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Astrophoria Foundation Year makes first offers

Thirty-five students received word that they had secured a place on Oxford’s Astrophoria Foundation Year for 2023/2024 entry. The Astrophoria Foundation Year is aimed at academically promising students who have experienced considerable setbacks in their education, preventing them from meeting the demands of an undergraduate offer.  

The foundation year has been in place at Lady Margaret Hall since 2016 and has been described by one student as having been “beneficial for [their] self-growth, not just as a student but also as a person”. Notable alumni include Danial Hussain, the current President-Elect of the Student Union.

In the coming year, Exeter, Jesus, Mansfield, Somerville, St Anne’s, St Hugh’s, Trinity and Wadham will all welcome their first waves of foundation year students.  

The Astrophoria Foundation Year constitutes a further expansion of the university’s attempts to improve access with eligibility for the scheme depending on a number of criteria.  

According to the University, students should have experienced all three of; (1.) socio-economic difficulties (e.g. having a certain post code), (2.) school based difficulties (including attendance at a non-selective school where most students are eligible for free-school meals) and (3.) difficulties of individual experience, such as experience acting as a young carer.  

Students who have spent time in the care system are also eligible for the foundation year, regardless of whether they are considered to have been disadvantaged in other areas.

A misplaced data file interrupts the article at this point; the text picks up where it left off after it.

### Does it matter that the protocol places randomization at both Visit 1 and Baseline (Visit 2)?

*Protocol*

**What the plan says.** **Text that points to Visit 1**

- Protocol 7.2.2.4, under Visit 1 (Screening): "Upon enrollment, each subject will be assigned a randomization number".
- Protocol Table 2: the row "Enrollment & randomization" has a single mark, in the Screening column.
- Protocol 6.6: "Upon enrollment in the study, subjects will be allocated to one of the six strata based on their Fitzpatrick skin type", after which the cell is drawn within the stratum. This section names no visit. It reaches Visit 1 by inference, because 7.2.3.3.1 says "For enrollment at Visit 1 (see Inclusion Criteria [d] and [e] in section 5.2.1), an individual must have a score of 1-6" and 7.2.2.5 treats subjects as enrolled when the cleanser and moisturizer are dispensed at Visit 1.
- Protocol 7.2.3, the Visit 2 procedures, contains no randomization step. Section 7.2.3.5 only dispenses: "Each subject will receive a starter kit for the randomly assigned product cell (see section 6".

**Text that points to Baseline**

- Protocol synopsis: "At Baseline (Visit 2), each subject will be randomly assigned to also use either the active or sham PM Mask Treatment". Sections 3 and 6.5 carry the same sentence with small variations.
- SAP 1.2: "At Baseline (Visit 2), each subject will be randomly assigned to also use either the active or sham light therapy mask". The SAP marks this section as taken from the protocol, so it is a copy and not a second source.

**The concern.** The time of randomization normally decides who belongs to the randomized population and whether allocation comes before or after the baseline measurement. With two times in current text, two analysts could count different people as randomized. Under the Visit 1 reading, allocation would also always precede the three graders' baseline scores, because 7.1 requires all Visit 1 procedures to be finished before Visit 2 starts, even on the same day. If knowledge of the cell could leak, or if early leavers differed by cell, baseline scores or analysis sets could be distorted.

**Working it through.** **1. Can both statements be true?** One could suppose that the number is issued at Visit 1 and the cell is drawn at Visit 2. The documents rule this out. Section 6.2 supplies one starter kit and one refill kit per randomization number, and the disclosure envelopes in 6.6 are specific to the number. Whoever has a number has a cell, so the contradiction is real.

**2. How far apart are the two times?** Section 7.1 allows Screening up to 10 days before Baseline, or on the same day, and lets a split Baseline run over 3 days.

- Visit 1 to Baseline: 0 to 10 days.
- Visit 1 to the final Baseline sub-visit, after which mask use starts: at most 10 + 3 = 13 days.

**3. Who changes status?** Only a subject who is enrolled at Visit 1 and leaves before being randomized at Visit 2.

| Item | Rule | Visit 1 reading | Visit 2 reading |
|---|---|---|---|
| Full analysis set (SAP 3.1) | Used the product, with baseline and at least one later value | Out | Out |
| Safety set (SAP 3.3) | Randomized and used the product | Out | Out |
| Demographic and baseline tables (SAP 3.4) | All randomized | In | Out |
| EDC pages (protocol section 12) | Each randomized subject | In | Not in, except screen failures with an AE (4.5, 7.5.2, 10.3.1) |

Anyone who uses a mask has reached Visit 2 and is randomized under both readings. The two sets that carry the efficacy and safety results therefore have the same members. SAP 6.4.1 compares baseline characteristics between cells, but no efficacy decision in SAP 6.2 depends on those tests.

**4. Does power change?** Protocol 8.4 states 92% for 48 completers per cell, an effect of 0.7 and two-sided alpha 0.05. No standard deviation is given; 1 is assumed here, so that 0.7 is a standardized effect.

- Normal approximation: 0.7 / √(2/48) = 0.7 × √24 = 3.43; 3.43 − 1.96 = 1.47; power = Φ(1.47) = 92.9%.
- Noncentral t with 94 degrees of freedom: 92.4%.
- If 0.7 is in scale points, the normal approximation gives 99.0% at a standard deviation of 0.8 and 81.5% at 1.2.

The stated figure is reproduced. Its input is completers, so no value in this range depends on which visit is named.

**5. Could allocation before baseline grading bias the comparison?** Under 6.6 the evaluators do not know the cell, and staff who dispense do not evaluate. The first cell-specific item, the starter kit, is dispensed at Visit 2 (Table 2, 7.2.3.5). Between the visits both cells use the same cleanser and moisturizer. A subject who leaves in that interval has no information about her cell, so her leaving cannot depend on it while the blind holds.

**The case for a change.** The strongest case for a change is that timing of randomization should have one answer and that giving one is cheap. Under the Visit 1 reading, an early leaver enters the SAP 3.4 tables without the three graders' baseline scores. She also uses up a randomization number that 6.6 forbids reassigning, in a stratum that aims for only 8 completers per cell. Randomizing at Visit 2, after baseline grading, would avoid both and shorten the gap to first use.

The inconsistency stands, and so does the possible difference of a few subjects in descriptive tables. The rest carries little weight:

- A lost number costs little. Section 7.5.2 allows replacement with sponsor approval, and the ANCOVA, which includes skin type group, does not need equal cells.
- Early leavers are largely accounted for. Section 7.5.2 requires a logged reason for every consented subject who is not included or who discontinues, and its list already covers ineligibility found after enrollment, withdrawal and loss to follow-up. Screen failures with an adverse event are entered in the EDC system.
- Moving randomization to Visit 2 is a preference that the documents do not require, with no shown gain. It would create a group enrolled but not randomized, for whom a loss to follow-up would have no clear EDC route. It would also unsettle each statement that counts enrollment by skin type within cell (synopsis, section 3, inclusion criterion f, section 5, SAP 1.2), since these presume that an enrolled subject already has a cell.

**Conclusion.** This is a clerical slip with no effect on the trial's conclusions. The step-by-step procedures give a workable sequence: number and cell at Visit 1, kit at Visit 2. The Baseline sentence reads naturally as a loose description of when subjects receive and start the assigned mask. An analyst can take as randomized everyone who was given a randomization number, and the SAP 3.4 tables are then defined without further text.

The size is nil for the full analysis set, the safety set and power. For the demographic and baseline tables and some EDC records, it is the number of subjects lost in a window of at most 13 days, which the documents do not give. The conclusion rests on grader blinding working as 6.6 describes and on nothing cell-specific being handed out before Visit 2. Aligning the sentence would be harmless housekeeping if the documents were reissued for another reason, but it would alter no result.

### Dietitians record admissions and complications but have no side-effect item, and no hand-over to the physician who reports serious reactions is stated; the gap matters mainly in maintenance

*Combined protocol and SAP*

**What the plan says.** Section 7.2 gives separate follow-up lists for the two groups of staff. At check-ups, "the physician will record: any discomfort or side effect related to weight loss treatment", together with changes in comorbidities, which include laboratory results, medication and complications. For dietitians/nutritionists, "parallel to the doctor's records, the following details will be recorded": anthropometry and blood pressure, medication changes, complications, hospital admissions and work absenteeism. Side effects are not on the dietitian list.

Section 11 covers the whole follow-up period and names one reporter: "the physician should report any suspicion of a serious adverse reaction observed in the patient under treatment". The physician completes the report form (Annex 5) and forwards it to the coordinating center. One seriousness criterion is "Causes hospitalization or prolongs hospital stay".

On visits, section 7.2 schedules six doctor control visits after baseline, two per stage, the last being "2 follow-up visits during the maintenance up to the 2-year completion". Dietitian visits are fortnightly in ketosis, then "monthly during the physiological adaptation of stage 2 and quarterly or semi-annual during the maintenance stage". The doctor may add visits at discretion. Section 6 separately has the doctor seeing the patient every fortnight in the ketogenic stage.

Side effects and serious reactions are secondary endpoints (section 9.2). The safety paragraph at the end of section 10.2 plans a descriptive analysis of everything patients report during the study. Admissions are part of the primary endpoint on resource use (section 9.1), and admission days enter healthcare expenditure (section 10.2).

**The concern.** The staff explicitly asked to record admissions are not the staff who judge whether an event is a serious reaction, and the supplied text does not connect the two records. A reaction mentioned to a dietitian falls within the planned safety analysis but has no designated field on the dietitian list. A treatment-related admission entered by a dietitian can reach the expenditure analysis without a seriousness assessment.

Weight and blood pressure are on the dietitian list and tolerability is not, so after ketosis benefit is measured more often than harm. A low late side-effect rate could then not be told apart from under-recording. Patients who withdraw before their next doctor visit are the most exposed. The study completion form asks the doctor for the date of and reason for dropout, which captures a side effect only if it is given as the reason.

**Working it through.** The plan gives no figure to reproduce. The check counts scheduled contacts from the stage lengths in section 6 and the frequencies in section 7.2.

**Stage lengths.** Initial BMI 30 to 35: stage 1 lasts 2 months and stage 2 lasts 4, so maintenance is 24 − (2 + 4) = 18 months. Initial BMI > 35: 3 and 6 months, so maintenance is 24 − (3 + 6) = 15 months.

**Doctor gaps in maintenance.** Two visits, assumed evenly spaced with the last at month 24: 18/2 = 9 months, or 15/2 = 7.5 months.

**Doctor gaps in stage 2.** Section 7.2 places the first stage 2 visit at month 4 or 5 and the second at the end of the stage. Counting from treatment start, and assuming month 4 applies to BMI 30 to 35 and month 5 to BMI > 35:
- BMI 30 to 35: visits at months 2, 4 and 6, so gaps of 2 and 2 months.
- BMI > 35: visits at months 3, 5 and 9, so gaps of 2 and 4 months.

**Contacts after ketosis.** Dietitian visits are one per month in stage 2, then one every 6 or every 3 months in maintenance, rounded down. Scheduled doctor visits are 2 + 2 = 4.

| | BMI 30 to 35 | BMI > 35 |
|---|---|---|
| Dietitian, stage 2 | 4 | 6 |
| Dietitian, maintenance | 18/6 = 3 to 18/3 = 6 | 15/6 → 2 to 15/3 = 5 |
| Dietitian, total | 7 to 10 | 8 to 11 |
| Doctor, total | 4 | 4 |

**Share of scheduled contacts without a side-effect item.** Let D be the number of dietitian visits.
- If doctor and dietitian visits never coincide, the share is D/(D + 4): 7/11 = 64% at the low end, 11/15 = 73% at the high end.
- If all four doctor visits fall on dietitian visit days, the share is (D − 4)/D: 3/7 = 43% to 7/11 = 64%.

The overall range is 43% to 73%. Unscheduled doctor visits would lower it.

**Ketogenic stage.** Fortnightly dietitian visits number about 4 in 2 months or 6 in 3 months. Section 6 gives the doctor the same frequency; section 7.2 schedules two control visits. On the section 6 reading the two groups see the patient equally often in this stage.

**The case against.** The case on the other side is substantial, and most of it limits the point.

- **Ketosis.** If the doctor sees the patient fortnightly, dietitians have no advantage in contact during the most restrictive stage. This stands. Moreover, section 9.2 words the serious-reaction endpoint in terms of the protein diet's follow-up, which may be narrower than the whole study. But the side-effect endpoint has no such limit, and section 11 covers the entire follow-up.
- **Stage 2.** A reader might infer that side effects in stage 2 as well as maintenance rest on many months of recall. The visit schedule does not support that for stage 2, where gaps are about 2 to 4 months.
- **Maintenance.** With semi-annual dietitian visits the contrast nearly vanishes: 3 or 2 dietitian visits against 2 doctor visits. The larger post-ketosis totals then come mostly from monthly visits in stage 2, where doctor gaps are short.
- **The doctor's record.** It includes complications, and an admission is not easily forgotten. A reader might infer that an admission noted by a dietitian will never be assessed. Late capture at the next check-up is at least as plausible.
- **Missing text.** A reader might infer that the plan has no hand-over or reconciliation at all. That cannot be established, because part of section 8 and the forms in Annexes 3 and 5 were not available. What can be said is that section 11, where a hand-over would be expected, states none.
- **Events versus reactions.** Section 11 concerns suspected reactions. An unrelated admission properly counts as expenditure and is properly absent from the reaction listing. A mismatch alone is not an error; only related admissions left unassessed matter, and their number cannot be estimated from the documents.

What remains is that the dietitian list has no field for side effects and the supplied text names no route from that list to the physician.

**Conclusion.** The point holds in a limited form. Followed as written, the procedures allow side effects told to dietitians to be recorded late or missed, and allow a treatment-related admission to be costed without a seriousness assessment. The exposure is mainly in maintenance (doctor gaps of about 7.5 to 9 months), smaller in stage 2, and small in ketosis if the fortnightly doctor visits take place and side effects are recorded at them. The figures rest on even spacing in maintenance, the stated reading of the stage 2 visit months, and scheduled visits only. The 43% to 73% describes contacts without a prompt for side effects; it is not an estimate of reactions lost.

In 2020, Oxford launched Opportunity Oxford, a university-wide summer bridging course designed to help disadvantaged students prepare for their first year of university studies.  

When asked what distinguished Opportunity Oxford from the Astrophoria Foundation Year, the University told Cherwell: “The two programmes are aimed at different target groups of students.” 

“Opportunity Oxford is suitable for students who are ready to start Oxford degrees with modest support”, while “the Astrophoria Foundation Year aims to give more substantial support to students who have experienced significant educational and/or personal disadvantage and so need a more sustained intervention”. 

Fully funded by the University, Astrophoria students have the opportunity to continue on to an undergraduate degree without undergoing the same formal assessment process. To gain their places on the programme, however, all 35 offer-holders (along with approximately 500 other applicants) underwent an assessment process consisting of a questionnaire followed by interviews taking place in March 2023.  

While the majority of teaching offered during the foundation year will resemble the format of an undergraduate degree, the University has recently confirmed that the Astrophoria programme also offers additional tuition not otherwise found in the standard degree structure.  

This includes the Preparation for Undergraduate Studies’ course, targeted at helping with students’ personal development through confidence building and help in the development of practical academic and communication skills. 

Academically, students on the foundation year are offered the choice of one of four courses, including Humanities; Chemistry, Engineering and Material Science; Philosophy, Politics and Economics; and Law, before specialising in an undergraduate degree of their choice. 

In time, the programme is expected by the University to expand to all undergraduate Oxford colleges.

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